A detail was now made to go to Comite bridge, 7 miles distant, to guard a battery. I was one of the detail. We marched seven miles in quick time without resting which overheated many of us. We reached the bridge about midnight, slept one hour and then sat up and guarded the battery. Our regiment moved down the next morning to Comite Bridge, ten miles east of Baton Rouge. Here we rested two days. On the evening of the 4th of August we were called into line and informed by Maj. Topp. (who was then in command of our regiment) that a council of war had been held, and that it was resolved to attack the enemy at 4 o'clock the next morning. We accordingly cooked rations for two days, ate supper, filled our canteens, and just after dark took up the line of march for the city, our design being to surprise the enemy at daylight, while at the same time the Arkansas was to attack the Federal fleet. Unfortunately, she was blown up before reaching her point of destination. We marched slowly all night. Just before daylight our cavalry, which was in advance, became confused and fired on our infantry, killing and wounding many of our soldiers. This thew us into confusion for a few moments, but we soon formed and started again.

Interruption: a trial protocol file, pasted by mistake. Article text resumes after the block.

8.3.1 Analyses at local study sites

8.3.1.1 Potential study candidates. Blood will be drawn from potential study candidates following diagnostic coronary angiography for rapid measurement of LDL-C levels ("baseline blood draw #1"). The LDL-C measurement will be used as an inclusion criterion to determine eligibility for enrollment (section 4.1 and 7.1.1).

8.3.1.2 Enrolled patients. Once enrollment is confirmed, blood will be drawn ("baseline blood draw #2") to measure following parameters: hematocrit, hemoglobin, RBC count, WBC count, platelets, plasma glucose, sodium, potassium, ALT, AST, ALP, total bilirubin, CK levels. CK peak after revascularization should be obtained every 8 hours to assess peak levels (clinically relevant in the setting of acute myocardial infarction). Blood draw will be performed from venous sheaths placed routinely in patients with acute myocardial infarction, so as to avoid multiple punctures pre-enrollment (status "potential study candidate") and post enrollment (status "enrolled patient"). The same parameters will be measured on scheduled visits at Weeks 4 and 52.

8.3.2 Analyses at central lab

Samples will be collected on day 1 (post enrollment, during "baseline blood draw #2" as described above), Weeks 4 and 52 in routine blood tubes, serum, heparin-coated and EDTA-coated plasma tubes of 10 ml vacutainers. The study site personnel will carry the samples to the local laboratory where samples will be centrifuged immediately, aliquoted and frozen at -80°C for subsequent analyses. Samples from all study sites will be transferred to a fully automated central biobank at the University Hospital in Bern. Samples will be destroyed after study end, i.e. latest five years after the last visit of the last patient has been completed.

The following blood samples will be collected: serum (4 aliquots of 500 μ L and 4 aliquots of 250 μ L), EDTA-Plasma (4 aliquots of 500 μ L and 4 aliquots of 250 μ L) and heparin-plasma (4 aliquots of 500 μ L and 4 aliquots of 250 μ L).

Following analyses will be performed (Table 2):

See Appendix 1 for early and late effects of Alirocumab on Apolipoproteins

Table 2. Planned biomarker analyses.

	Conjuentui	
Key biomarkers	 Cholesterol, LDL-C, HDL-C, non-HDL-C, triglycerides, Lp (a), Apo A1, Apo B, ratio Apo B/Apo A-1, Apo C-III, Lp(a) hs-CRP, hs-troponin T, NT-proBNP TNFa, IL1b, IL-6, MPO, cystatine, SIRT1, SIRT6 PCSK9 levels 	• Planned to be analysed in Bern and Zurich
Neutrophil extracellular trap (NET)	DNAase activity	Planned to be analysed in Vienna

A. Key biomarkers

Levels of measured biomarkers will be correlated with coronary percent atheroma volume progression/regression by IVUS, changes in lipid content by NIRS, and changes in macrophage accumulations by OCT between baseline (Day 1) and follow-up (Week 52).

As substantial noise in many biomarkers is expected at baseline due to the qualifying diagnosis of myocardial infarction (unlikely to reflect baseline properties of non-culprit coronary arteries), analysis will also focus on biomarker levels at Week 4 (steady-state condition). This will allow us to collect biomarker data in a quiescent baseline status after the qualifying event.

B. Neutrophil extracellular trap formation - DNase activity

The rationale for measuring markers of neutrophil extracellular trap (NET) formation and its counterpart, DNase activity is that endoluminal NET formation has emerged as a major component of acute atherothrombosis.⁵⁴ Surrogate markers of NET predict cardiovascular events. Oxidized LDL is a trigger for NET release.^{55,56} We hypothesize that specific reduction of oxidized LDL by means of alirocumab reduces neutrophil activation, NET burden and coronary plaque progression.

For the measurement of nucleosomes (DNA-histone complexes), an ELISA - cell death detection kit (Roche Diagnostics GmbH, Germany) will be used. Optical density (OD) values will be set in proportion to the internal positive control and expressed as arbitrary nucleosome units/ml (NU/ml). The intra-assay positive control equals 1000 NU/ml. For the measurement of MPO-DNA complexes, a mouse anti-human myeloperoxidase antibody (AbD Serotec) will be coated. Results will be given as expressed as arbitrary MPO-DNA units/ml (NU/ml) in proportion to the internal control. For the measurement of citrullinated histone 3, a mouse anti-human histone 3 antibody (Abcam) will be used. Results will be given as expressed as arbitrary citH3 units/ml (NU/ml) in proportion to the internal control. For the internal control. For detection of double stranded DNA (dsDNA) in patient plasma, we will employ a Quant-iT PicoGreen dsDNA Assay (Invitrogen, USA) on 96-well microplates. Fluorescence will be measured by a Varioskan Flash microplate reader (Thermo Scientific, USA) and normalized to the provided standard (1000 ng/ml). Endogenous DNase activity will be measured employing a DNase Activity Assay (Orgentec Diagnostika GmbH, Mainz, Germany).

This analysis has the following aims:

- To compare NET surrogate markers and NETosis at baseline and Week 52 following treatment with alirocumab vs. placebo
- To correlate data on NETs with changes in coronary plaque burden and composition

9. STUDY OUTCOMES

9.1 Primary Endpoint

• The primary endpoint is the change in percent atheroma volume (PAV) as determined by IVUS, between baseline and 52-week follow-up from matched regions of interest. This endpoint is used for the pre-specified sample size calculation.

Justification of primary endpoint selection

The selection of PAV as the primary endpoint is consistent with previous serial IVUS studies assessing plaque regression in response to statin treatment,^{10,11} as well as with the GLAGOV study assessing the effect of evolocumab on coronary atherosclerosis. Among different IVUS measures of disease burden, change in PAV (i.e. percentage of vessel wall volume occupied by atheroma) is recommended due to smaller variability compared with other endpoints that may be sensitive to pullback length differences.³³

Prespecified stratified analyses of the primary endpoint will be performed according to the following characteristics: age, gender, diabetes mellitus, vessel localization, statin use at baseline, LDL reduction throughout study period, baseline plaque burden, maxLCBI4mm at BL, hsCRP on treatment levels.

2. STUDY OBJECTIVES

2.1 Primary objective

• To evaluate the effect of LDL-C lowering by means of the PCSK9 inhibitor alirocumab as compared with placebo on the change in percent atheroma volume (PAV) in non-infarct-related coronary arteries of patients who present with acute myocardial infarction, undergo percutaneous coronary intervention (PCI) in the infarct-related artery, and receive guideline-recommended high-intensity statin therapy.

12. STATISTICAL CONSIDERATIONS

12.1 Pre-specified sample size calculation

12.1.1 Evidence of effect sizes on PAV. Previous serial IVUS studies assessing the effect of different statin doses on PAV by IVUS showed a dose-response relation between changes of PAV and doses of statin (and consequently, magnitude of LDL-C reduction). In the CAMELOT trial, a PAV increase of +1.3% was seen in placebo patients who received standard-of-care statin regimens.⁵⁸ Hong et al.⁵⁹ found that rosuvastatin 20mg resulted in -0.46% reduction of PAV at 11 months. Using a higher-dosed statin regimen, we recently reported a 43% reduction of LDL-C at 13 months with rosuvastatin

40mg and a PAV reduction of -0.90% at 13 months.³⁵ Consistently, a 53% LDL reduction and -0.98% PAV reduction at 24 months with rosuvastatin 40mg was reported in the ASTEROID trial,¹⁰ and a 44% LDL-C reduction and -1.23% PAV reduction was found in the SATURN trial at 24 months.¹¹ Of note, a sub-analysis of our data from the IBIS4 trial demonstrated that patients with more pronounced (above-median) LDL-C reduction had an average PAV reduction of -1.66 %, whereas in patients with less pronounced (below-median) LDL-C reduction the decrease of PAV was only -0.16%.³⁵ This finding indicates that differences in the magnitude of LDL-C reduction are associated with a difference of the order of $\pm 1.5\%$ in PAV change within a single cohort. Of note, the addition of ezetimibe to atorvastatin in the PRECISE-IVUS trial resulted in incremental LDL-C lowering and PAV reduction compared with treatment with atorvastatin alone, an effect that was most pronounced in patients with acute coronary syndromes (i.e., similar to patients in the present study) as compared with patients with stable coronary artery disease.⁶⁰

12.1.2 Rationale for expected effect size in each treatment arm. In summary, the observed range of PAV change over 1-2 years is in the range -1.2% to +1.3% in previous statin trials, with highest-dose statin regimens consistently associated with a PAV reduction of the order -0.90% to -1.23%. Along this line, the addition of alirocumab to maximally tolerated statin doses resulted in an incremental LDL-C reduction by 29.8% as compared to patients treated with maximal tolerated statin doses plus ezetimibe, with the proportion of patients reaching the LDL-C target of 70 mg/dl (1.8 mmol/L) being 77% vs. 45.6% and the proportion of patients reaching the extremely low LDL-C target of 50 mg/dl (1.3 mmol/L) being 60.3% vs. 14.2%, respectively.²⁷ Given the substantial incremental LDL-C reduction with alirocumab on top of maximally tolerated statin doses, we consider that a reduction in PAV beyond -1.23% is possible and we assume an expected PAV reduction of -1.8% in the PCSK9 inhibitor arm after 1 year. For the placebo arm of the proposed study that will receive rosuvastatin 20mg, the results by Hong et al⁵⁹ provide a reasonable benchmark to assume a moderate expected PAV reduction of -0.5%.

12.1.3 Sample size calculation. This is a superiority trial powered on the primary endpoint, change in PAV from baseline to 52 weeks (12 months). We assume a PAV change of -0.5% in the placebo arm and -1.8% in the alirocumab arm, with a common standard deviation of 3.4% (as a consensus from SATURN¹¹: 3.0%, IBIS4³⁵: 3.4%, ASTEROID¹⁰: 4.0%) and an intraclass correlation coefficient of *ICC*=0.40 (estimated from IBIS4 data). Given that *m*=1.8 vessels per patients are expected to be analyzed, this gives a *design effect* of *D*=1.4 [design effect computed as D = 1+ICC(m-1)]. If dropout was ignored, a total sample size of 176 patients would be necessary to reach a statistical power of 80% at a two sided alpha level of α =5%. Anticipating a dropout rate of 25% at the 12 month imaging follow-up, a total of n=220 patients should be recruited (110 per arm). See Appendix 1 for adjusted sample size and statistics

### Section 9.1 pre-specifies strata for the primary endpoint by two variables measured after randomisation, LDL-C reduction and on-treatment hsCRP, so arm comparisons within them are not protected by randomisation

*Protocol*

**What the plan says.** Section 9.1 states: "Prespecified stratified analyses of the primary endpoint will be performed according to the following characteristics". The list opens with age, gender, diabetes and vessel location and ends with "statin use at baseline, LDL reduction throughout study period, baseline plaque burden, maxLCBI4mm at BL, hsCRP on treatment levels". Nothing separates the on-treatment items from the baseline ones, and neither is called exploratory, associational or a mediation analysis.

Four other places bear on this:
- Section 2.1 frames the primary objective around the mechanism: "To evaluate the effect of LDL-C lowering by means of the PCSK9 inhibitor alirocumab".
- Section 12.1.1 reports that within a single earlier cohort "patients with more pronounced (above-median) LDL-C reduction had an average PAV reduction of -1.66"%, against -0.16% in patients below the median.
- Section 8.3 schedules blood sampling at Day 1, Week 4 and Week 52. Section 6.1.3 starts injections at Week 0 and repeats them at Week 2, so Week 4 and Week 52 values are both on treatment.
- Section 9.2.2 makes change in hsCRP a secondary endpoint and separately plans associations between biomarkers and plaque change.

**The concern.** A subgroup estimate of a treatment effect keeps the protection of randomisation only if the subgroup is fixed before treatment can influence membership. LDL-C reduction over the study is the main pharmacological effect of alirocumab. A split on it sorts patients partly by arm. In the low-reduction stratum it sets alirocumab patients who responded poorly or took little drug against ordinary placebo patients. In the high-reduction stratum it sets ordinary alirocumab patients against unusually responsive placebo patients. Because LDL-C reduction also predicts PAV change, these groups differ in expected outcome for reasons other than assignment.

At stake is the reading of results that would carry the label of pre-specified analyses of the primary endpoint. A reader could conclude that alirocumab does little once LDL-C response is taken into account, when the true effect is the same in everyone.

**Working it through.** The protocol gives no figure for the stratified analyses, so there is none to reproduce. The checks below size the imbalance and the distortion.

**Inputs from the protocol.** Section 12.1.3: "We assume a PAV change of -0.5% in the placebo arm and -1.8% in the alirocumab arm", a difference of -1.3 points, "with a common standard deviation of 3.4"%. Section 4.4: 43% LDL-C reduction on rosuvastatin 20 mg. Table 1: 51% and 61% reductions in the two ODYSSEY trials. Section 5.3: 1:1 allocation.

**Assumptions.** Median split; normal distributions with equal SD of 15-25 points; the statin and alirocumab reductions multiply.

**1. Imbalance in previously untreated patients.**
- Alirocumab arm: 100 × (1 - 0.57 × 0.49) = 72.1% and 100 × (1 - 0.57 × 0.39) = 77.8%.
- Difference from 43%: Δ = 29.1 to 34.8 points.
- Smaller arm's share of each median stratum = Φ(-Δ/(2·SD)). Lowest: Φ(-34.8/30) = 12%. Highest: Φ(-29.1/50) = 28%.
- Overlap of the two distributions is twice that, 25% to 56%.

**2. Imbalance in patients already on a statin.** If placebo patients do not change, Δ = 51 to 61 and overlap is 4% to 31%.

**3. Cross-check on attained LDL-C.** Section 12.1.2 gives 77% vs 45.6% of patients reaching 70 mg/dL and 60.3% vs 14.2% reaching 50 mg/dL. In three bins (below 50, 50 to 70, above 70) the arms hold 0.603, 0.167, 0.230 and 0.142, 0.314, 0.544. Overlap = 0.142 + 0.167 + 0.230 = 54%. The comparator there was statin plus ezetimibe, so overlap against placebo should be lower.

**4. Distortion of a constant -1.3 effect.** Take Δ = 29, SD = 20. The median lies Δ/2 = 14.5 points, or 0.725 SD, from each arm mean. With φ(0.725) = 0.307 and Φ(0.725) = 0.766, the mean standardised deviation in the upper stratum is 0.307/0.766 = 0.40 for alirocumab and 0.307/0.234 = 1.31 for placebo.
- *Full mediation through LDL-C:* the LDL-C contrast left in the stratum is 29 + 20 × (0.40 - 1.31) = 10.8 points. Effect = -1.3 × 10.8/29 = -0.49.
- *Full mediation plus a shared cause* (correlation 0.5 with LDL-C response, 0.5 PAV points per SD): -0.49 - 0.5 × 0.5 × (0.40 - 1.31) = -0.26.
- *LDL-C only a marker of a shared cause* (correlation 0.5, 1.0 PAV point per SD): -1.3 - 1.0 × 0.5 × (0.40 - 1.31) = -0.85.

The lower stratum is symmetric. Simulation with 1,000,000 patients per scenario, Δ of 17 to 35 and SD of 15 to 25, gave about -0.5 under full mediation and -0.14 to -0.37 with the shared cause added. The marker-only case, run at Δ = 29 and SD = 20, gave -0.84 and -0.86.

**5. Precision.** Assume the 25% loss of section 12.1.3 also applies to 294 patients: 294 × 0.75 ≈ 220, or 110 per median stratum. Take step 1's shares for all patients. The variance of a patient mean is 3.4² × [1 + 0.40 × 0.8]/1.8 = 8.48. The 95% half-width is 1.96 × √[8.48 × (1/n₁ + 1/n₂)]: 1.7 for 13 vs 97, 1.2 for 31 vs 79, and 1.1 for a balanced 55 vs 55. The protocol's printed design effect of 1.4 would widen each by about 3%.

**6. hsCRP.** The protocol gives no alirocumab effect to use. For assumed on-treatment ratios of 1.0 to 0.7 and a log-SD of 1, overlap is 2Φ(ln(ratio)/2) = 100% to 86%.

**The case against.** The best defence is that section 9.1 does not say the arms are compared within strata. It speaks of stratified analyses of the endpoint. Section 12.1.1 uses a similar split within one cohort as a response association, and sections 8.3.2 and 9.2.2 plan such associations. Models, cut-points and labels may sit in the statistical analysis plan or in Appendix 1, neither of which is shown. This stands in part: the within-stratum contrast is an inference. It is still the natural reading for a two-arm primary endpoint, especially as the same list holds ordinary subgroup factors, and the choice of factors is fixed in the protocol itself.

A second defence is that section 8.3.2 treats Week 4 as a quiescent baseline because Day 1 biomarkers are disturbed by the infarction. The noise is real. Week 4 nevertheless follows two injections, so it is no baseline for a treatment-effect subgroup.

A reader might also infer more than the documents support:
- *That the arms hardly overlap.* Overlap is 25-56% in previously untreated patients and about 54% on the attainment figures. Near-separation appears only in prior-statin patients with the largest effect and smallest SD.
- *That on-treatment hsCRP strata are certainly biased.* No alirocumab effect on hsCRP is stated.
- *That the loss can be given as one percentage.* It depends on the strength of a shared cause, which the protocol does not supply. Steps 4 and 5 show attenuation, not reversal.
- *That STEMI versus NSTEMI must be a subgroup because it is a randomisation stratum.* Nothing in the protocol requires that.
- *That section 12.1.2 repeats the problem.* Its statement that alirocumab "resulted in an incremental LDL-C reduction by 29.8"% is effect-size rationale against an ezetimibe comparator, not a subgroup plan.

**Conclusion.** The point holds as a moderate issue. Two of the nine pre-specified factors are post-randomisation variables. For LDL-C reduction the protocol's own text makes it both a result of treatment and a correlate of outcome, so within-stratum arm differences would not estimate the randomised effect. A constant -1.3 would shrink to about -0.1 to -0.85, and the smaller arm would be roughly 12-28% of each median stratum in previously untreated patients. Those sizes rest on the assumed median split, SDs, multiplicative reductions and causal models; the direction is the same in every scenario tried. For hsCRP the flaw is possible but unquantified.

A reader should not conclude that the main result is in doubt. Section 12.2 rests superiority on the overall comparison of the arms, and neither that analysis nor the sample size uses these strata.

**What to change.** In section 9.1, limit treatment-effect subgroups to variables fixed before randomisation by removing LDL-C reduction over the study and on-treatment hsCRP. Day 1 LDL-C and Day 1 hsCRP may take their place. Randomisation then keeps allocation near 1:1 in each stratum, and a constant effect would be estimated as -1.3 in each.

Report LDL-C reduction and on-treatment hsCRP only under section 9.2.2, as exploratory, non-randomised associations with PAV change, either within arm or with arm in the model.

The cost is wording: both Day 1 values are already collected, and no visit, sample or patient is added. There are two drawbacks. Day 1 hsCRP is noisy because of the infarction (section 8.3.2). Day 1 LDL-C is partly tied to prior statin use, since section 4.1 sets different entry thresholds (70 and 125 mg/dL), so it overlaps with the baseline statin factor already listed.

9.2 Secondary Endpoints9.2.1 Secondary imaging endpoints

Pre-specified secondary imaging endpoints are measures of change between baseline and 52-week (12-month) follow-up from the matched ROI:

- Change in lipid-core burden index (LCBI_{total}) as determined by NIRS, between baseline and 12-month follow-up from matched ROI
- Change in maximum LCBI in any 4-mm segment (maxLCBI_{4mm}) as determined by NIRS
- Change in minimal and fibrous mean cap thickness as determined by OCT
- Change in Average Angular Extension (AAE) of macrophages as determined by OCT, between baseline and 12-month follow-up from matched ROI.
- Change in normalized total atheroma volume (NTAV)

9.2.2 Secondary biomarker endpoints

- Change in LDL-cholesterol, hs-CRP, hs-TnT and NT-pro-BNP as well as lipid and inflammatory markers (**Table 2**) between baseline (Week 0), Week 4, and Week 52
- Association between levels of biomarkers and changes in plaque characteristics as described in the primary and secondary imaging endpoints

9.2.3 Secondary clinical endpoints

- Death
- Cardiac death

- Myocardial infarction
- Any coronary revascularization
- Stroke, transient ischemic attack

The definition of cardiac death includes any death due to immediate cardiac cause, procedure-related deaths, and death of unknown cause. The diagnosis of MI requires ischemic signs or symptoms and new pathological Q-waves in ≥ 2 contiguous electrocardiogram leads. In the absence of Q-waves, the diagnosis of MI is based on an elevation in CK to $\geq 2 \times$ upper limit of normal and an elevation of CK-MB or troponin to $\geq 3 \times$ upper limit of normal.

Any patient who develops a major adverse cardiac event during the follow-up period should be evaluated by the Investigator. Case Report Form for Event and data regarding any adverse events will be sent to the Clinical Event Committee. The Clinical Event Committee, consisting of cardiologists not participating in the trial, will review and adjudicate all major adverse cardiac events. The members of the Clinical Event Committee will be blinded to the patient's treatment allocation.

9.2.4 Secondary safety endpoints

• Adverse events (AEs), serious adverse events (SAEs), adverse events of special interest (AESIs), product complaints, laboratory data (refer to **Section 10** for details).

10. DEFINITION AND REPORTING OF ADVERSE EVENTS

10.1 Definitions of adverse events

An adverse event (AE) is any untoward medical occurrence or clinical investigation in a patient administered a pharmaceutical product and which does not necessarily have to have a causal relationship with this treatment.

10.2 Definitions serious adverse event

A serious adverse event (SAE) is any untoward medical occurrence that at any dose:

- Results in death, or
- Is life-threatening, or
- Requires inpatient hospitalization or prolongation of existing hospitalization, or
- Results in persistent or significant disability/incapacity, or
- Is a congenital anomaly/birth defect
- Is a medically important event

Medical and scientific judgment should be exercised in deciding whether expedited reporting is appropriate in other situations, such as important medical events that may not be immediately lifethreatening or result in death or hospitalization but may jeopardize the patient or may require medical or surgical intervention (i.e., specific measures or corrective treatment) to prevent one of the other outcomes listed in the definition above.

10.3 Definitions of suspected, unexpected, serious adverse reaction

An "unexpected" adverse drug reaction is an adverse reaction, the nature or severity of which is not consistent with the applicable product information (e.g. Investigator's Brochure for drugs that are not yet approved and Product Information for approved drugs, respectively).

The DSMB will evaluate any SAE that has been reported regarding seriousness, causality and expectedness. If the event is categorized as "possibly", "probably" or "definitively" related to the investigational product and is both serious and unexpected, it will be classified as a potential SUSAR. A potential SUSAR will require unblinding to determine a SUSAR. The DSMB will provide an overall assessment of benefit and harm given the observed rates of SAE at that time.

The long roll in the Yankee camp was now heard, and we knew they were preparing for battle, when within two miles of town we filed right into a field of green corn, and formed a line of battle. We then marched through the corn and entered a field of sugar cane. Pressing on through this we entered an old pasture just at dawn of day. Just after this we heard the battle of commence down on our left. We heard the boys raise the yell, and knew they were charging the enemy. We pushed on and entered another pasture. Here we were greeted by grape shot and canister, round shot and shell, and everything that would do to shoot out of cannon. We however, pushed on until we reached the edge of the city.